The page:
A copy of this work was available on the public web and has been preserved in the Wayback Machine. The capture dates from 2020; you can also visit <a rel="external noopener" href="https://arxiv.org/pdf/1208.3766v1.pdf">the original URL</a>. The file type is <code>application/pdf</code>.
<span class="release-stage" >pre-print</span>
A great improvement to the insight on brain function that we can get from fMRI data can come from effective connectivity analysis, in which the flow of information between even remote brain regions is inferred by the parameters of a predictive dynamical model. As opposed to biologically inspired models, some techniques as Granger causality (GC) are purely data-driven and rely on statistical prediction and temporal precedence. While powerful and widely applicable, this approach could suffer from<span class="external-identifiers"> <a target="_blank" rel="external noopener" href="https://arxiv.org/abs/1208.3766v1">arXiv:1208.3766v1</a> <a target="_blank" rel="external noopener" href="https://fatcat.wiki/release/mol4dnucordtbkzzoem4mondp4">fatcat:mol4dnucordtbkzzoem4mondp4</a> </span>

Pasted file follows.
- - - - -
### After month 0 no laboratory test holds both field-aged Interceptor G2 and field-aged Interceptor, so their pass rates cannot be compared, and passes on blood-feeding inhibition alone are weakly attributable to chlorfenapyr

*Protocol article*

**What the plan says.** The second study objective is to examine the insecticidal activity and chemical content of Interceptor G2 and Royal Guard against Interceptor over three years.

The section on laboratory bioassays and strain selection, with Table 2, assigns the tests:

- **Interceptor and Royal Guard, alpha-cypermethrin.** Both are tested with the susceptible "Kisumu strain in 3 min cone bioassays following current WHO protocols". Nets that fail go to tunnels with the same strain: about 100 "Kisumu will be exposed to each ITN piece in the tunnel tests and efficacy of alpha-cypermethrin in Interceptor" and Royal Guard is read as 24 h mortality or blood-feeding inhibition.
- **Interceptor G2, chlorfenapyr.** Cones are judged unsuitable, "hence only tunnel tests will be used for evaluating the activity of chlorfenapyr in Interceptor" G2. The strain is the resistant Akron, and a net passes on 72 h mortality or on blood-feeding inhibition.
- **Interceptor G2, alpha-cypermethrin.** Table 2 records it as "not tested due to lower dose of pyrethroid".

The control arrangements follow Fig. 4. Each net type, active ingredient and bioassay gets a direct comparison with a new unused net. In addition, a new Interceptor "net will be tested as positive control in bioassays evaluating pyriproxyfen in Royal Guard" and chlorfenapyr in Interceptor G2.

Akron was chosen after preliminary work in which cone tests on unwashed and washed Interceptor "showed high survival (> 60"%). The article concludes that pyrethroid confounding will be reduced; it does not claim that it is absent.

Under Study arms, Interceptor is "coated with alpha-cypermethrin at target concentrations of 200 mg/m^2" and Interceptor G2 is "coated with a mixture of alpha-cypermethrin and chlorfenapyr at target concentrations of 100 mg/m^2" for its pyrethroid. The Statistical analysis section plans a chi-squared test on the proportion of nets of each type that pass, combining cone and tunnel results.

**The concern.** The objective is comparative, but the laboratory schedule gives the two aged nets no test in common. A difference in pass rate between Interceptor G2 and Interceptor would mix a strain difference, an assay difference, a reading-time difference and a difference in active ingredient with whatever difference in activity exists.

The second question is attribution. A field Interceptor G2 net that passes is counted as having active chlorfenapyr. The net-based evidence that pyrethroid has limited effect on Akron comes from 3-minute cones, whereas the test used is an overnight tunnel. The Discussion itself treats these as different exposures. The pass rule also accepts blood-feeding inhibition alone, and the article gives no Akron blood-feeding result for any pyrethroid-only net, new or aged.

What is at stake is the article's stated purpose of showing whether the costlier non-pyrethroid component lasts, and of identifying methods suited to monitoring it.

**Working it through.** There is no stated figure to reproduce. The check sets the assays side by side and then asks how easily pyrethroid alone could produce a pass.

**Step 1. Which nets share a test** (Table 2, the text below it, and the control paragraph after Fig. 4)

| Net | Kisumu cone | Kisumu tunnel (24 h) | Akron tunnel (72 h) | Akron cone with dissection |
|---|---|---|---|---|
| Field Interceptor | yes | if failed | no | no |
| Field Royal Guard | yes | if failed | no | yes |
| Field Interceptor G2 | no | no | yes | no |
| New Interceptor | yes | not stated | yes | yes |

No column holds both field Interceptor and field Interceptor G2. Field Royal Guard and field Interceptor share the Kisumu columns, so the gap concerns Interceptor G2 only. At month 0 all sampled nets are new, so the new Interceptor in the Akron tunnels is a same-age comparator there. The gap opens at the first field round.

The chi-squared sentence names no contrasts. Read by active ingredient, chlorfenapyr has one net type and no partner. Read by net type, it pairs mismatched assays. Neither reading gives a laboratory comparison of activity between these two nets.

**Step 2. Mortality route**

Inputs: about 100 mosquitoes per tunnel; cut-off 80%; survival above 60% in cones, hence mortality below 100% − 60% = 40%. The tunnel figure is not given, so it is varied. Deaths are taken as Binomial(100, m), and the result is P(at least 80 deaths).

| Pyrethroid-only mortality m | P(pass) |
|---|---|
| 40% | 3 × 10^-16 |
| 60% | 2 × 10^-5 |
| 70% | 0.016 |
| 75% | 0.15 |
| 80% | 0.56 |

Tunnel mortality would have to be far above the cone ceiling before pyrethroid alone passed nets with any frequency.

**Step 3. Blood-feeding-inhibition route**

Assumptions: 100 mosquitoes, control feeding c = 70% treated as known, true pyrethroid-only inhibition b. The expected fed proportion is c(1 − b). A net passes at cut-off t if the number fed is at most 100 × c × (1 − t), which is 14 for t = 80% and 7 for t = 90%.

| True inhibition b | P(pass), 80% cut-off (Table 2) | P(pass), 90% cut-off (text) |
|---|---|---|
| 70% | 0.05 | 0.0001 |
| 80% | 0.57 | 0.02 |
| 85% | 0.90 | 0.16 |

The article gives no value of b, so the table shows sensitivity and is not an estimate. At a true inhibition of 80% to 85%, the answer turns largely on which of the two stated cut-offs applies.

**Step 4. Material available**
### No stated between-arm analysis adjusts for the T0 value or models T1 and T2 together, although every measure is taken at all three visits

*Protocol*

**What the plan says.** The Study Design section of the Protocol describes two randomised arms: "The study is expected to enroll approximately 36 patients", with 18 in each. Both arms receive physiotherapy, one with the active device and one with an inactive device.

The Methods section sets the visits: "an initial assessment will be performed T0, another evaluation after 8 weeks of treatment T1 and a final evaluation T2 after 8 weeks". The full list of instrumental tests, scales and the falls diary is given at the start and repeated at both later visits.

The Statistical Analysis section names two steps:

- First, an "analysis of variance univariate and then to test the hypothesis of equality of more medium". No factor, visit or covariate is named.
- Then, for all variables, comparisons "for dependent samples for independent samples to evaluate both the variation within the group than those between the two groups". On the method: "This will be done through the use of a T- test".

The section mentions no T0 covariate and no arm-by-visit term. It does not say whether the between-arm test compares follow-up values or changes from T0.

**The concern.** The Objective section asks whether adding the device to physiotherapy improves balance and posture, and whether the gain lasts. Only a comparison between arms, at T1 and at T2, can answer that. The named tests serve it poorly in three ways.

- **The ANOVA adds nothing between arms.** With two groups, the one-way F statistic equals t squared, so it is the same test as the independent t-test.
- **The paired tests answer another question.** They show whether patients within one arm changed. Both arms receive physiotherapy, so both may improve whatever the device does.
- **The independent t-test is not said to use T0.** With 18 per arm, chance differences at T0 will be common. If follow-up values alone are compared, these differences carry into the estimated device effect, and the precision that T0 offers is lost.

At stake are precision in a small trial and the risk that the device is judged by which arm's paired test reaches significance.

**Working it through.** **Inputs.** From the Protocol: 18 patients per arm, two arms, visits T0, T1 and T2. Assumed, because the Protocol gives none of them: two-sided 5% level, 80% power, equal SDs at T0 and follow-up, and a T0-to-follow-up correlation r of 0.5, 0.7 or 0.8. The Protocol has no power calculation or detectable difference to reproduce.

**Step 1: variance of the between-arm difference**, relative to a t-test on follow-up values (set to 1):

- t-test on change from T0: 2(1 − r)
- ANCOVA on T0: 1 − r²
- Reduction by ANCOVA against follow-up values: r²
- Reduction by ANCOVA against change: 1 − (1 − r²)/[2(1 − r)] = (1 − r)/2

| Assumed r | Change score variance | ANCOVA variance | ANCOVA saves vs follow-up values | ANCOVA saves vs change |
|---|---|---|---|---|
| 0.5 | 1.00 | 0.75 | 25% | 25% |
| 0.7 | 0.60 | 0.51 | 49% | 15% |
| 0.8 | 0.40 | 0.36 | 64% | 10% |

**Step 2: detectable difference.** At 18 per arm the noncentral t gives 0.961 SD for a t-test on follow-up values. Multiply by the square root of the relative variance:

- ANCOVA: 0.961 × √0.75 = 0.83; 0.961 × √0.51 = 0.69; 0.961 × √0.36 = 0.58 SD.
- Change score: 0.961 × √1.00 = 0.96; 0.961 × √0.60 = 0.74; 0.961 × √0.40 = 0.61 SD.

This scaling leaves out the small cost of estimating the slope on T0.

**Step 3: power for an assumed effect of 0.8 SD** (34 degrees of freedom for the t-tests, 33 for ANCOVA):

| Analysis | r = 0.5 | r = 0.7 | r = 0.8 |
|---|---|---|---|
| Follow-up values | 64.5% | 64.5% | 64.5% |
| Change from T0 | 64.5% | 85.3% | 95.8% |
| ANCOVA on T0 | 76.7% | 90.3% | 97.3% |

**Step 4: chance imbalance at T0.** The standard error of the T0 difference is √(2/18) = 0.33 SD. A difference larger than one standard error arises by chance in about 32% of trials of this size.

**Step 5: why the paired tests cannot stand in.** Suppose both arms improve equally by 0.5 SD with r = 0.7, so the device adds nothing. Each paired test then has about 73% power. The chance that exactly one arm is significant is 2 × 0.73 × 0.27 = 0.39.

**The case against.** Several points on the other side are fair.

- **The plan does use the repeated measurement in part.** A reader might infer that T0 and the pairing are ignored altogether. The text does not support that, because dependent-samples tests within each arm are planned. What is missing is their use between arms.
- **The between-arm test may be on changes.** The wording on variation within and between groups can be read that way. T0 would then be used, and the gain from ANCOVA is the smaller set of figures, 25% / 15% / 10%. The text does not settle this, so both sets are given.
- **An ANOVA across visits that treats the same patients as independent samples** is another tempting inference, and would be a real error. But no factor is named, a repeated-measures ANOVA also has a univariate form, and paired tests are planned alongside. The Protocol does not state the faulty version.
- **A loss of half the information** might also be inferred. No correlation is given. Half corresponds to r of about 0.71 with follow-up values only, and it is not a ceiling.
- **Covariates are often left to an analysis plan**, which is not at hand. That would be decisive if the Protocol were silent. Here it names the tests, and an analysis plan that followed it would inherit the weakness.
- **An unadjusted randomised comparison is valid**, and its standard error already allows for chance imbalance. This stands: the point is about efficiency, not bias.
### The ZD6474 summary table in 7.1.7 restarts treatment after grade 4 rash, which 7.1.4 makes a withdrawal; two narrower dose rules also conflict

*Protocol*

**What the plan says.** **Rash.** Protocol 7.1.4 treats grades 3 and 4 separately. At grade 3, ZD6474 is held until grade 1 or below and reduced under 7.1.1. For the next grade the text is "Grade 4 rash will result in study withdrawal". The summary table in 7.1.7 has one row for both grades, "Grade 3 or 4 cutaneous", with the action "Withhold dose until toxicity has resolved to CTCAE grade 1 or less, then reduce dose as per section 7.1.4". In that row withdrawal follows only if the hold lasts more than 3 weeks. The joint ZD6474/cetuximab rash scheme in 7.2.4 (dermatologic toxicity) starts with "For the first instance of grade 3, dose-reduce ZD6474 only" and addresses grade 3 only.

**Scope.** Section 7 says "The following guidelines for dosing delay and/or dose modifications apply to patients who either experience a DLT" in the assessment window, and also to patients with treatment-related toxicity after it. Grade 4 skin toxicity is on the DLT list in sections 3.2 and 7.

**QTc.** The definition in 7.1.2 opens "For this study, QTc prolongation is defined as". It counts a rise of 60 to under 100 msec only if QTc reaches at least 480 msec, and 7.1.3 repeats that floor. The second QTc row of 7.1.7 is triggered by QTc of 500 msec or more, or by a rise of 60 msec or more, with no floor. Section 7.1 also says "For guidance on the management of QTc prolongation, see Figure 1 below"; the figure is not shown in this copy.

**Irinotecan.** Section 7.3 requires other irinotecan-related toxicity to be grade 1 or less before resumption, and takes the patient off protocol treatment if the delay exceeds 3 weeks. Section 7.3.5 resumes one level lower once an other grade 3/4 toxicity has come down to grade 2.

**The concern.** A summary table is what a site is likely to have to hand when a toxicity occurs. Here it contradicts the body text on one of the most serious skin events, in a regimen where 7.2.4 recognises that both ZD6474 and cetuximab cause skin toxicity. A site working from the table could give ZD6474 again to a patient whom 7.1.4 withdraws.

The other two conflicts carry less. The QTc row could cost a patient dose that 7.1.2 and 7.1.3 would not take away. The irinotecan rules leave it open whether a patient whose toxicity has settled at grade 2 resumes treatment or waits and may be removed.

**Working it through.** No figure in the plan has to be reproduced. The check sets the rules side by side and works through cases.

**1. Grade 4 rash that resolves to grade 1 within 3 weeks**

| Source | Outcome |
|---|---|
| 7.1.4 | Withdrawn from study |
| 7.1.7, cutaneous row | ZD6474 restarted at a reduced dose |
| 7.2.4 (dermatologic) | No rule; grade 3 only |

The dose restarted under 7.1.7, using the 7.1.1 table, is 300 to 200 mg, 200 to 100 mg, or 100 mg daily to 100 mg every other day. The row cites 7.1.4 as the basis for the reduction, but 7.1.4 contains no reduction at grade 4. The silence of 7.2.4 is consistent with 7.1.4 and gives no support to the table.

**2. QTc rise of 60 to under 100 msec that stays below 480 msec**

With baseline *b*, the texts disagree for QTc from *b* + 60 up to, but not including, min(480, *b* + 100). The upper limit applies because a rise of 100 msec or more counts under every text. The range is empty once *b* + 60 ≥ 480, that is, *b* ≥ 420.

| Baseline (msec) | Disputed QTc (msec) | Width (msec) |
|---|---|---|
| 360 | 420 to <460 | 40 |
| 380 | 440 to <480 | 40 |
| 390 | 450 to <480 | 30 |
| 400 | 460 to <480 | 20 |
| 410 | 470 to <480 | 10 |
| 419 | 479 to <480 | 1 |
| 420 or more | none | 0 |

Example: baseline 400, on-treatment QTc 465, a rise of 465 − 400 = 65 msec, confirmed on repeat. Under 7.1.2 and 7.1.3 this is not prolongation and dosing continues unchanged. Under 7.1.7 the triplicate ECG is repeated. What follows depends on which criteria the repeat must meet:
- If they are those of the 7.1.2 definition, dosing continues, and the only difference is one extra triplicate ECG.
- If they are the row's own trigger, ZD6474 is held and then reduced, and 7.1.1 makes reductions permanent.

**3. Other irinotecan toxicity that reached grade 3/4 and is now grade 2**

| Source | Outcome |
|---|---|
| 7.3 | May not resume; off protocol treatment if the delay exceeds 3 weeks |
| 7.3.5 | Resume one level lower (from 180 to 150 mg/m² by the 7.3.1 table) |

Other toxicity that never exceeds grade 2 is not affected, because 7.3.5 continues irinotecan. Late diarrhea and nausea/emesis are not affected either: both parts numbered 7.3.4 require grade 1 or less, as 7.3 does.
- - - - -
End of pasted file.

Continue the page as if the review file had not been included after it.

more »... two main limitations when applied to BOLD fMRI data: confounding effect of hemodynamic response function (HRF) and conditioning to a large number of variables in presence of short time series. For task-related fMRI, neural population dynamics can be captured by modeling signal dynamics with explicit exogenous inputs; for resting-state fMRI on the other hand, the absence of explicit inputs makes this task more difficult, unless relying on some specific prior physiological hypothesis. In order to overcome these issues and to allow a more general approach, here we present a simple and novel blind-deconvolution technique for BOLD-fMRI signal. Coming to the second limitation, a fully multivariate conditioning with short and noisy data leads to computational problems due to overfitting. Furthermore, conceptual issues arise in presence of redundancy. We thus apply partial conditioning to a limited subset of variables in the framework of information theory, as recently proposed. Mixing these two improvements we compare the differences between BOLD and deconvolved BOLD level effective networks and draw some conclusions.
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